The Chang-Hon set of Taekwon-Do patterns practised by the ITFs are somewhat unique in having meaning attached to the shape the performer traces with their feet.
The WTF and other Taekwondo organisations, as well as other martial arts, have meanings associated with their patterns / tul / poomse / hyung / kata / forms. However, I believe the ITF tul were some of the first to have meaningful pattern diagrams. ‘Kata’ though can translate as ‘shape which cuts the ground’, which might give some indication of earlier reasons for the shape of the diagrams.
Some of the pattern diagrams are explicitly linked in the meaning. Yul-Gok and Toi-Gye are named for rival scholars in the great Confucianism vs Neo-Confucianism divide in 16th century Korea. The pattern meanings both tell us that “the diagram represents scholar”. The diagram for Yul-Gok is interesting however, in that there is a pair of extra lines at the junction of the base line and vertical line, to represent the performer’s diagonal movements.
Kwang-Gae tul’s diagram “represents the expansion and recovery of lost territory”. In Chinese the figure means ‘earth’, which we can understand as a reference to Kwang Gae Toh Wang’s power over land. This pattern meaning seems to contradict the idea that the Korean peoples never conducted invasive war, only defensive. Compare with “The history of Korea contains not a single example of its military forces being employed for the invasion of its neighbours or for any other purpose except national defence” (Taekwon-Do, vol 1, p42). Or perhaps ‘expansion’ was a poorly chosen word.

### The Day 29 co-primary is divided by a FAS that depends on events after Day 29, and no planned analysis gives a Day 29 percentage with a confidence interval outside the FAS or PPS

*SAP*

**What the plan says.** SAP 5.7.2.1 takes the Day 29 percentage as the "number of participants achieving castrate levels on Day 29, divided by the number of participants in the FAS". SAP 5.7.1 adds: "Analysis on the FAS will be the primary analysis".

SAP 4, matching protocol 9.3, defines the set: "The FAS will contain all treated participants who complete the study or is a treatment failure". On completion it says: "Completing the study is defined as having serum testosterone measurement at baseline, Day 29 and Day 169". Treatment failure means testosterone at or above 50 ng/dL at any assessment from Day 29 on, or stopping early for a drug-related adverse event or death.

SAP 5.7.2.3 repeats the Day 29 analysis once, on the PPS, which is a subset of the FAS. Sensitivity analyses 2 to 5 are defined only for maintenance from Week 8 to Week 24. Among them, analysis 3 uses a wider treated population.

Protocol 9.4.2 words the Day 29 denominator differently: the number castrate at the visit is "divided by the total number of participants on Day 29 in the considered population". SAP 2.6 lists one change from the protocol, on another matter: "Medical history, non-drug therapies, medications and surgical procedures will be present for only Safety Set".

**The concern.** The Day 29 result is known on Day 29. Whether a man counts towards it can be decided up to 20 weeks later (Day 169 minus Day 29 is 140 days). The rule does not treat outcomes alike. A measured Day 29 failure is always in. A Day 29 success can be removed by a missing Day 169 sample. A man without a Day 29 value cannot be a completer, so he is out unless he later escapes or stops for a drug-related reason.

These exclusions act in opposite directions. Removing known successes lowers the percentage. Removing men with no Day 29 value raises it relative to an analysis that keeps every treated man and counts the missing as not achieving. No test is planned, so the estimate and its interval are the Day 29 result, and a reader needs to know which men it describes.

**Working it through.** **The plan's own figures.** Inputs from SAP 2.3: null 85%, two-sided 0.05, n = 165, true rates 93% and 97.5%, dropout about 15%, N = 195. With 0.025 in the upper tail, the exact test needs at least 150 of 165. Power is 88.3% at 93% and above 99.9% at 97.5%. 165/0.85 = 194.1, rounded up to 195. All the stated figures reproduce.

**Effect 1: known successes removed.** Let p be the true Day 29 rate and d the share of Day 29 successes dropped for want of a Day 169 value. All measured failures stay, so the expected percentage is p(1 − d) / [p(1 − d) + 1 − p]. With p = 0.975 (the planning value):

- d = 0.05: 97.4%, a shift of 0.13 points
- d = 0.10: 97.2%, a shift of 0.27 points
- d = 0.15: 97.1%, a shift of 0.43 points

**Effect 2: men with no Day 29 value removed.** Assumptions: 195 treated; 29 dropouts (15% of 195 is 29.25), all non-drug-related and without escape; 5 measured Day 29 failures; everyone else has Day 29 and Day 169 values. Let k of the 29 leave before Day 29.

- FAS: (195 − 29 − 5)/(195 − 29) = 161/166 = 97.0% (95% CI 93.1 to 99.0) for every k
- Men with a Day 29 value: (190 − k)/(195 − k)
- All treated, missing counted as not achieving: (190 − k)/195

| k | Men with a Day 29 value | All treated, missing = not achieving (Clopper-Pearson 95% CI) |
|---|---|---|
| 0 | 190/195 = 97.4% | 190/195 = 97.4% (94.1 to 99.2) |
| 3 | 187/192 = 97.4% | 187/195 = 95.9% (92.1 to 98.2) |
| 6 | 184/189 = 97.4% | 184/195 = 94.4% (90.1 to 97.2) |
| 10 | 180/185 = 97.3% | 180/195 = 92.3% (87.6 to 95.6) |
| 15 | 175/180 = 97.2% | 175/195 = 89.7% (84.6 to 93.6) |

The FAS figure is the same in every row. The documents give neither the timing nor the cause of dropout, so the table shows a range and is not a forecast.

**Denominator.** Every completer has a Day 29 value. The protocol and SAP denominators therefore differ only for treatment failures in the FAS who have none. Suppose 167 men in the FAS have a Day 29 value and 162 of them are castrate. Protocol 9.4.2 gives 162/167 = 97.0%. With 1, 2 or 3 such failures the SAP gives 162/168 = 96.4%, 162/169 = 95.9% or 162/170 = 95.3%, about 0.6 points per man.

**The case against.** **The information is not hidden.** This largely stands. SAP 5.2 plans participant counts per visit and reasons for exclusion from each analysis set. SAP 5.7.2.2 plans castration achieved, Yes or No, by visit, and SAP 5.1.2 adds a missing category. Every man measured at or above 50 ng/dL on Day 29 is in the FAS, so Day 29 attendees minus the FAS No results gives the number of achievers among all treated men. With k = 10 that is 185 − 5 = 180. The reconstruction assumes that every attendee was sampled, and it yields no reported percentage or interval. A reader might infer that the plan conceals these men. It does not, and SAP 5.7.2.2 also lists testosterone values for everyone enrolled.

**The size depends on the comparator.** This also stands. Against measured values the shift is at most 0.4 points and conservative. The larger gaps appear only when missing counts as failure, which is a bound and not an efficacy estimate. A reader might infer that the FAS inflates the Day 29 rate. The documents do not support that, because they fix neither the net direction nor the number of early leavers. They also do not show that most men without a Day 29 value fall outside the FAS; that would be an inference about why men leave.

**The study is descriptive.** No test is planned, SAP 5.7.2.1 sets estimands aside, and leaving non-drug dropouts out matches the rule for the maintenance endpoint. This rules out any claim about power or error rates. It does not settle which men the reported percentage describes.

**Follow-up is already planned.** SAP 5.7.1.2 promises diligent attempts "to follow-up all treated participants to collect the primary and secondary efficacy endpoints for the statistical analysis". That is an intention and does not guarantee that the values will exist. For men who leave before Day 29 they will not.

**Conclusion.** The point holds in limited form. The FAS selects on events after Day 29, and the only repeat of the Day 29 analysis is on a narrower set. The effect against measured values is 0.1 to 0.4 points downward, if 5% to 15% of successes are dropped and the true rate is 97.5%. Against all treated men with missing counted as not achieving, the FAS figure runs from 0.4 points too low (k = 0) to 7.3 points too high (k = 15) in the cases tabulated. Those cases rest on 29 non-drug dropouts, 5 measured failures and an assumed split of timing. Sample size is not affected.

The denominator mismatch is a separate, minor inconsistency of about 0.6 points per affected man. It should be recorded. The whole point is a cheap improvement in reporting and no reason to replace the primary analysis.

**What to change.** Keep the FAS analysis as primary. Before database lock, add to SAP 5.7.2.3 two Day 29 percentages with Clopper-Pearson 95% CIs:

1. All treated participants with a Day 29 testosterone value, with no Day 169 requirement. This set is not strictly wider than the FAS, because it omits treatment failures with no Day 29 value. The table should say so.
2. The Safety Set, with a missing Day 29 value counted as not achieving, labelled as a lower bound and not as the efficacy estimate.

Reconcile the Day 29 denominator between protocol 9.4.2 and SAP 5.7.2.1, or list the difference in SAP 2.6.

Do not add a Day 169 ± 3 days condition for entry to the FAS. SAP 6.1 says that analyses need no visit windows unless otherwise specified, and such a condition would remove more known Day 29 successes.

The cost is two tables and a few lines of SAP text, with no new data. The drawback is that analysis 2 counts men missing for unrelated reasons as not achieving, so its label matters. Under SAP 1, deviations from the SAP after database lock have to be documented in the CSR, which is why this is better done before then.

Po-Eun tul’s meaning states “the diagram represents [Po-Eun’s] unerring loyalty to the king and country towards the end of the Koryo dynasty”. Similar to the use of Latin in Europe, Chinese writing was and is widely used in East Asia, including Korea, and this pattern diagram is another of those characters. This character has a multitude of definitions, but the one that applies here is ‘one’ – one master; loyalty.
The next first dan pattern has quite a similar diagram, this time representing “[Gae-Baek’s] severe and strict military discipline”. The single vertical stroke of this character is difficult to find a meaning for, but I believe it is associated with strong, bright, hot things, about which more below. The diagram is easily understood from the point of view of how it is drawn – a single, powerful, uncompromising stroke.
The first of the three second dan patterns is another pattern which has a single stroke as its diagram. Eui-Am, real name Son Byong-Hi, displayed indomitable spirit “while dedicating himself to the prosperity of his nation”. This meaning is resonant with Gae-Baek’s.
The ultimate pattern of the Chang-Hon set, in more than one sense, is Tong-Il. This means ‘unification’. I had the pleasure of seeing the giant ceremonial bell of the same name in Kyeongju, South Korea. General Choi Hong Hi fervently believed in reunification of his divided homeland, and this pattern in both meaning and diagram represents that desire: “The diagram symbolizes the homogenous race”.
The pattern diagram for Chon-Ji consists of a single vertical stroke crossed by a single horizontal stroke. These two strokes represent the simultaneous clash and balance of opposites: light and dark, male and female, strong and weak. Yin-yang (um-yang in Korean, in-yo in Japanese) is the meaning of this pattern and its diagram, whose name “means literally the Heaven the Earth”. The idea is further demonstrated by the low blocks in the first half and the middle blocks in the second half.
Several other patterns have the same diagram: